WEDO at COP22 in Marrakesh

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Just over a month ago, 22nd Conference of the Parties to the United Nations Framework Convention on Climate Change (UNFCCC)-COP22 took place in Marrakesh, in what Parties and the Moroccan Presidency had labelled the ‘COP of Action’.
WEDO, alongside its partners in the Women and Gender Constituency, went to COP22 with a comprehensive set of demands, outlining principles for implementation of national plans that would ensure human rights, gender equality and the rights of indigenous peoples; specific recommendations as to how issues of water, agriculture and health are framed in the UNFCCC process; and clear positions against corporate influence in the climate process and the reliance on leveraging private finance for climate action over public funding from Governments.

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NEW YORK (Dec. 8, 2016) — Just over a month ago, the climate change negotiations (COP22) in Marrakesh kicked off in what Parties and the Moroccan Presidency had labelled the ‘COP of Action’. Building from the momentum out of Paris in 2015, the outlook for raising ambition and strengthening commitments was high among many- and certainly, some key actions were taken and real leadership was shown by many of the countries most vulnerable to climate impacts.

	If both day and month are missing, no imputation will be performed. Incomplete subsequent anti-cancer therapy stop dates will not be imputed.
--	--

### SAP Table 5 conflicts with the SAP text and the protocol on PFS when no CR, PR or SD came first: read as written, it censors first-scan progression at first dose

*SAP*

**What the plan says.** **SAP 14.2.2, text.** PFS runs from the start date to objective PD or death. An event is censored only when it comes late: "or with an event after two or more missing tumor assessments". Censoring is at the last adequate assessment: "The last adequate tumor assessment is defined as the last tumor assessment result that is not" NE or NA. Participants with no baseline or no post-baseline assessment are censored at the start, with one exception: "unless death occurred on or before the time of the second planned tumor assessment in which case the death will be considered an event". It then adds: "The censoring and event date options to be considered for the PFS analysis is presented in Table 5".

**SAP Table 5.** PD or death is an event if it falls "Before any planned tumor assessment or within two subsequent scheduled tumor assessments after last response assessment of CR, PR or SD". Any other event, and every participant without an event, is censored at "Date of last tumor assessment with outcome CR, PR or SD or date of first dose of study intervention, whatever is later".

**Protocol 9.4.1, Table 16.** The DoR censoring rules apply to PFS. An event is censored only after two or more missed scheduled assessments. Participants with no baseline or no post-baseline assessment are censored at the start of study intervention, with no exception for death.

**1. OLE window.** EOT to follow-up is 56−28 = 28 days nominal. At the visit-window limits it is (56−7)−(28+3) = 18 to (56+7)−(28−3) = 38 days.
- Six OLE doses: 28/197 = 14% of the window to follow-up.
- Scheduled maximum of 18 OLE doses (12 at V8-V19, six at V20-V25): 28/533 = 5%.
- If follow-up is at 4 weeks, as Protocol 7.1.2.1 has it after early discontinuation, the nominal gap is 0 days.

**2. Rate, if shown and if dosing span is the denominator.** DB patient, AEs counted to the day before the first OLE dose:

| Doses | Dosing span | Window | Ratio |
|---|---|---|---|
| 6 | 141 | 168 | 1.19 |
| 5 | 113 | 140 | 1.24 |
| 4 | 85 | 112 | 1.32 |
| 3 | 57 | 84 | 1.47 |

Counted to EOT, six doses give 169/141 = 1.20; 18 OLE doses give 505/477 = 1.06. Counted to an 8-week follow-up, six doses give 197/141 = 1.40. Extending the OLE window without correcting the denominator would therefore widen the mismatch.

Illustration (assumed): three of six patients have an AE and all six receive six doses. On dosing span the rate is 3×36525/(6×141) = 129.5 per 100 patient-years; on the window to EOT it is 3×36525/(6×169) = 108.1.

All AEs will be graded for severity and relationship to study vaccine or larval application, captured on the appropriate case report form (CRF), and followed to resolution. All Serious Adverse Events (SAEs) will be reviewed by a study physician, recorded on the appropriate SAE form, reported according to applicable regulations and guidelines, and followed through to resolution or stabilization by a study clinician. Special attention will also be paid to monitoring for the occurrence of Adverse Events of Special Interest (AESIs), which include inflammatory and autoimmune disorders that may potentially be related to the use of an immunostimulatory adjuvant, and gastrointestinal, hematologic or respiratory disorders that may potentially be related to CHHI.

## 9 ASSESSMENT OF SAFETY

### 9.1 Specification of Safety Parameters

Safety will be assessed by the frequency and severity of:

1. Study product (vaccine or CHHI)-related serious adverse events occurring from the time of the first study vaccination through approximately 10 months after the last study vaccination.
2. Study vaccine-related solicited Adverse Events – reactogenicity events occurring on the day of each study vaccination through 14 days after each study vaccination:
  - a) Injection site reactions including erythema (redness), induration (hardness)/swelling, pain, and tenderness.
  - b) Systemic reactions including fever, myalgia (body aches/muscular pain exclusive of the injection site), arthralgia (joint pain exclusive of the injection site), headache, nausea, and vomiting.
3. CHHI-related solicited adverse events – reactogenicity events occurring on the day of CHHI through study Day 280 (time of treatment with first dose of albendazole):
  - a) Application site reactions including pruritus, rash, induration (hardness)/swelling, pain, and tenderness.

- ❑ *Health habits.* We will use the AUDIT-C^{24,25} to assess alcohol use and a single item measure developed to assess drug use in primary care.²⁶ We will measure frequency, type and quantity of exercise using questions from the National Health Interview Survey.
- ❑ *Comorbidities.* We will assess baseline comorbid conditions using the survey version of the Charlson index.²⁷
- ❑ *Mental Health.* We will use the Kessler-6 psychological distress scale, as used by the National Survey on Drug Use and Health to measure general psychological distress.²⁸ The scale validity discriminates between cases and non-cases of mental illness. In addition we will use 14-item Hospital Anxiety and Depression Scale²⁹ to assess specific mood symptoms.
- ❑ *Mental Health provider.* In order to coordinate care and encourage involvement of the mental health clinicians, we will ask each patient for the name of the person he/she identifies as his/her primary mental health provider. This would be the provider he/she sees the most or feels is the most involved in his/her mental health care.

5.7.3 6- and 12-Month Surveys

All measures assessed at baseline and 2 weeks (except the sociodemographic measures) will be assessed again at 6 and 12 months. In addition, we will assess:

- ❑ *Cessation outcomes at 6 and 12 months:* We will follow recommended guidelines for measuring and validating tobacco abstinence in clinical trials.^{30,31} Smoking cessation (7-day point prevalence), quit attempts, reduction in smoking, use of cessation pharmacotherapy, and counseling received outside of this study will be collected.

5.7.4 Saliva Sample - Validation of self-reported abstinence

But underlying the talks in Morocco was an undeniable reality (magnified by the US elections), that the world’s challenges have gotten ever more pressing and daunting, and that current mitigation actions and finance commitments continue us on a dangerous warming pathway of 3 degrees or higher. (READ this overview of the COP22 outcomes from our partners at the Heinrich Boell Foundation).

WEDO, alongside its partners in the Women and Gender Constituency, went to COP22 with a comprehensive set of demands, outlining principles for implementation of national plans that would ensure human rights, gender equality and the rights of indigenous peoples; specific recommendations as to how issues of water, agriculture and health are framed in the UNFCCC process; and clear positions against corporate influence in the climate process and the reliance on leveraging private finance for climate action over public funding from Governments.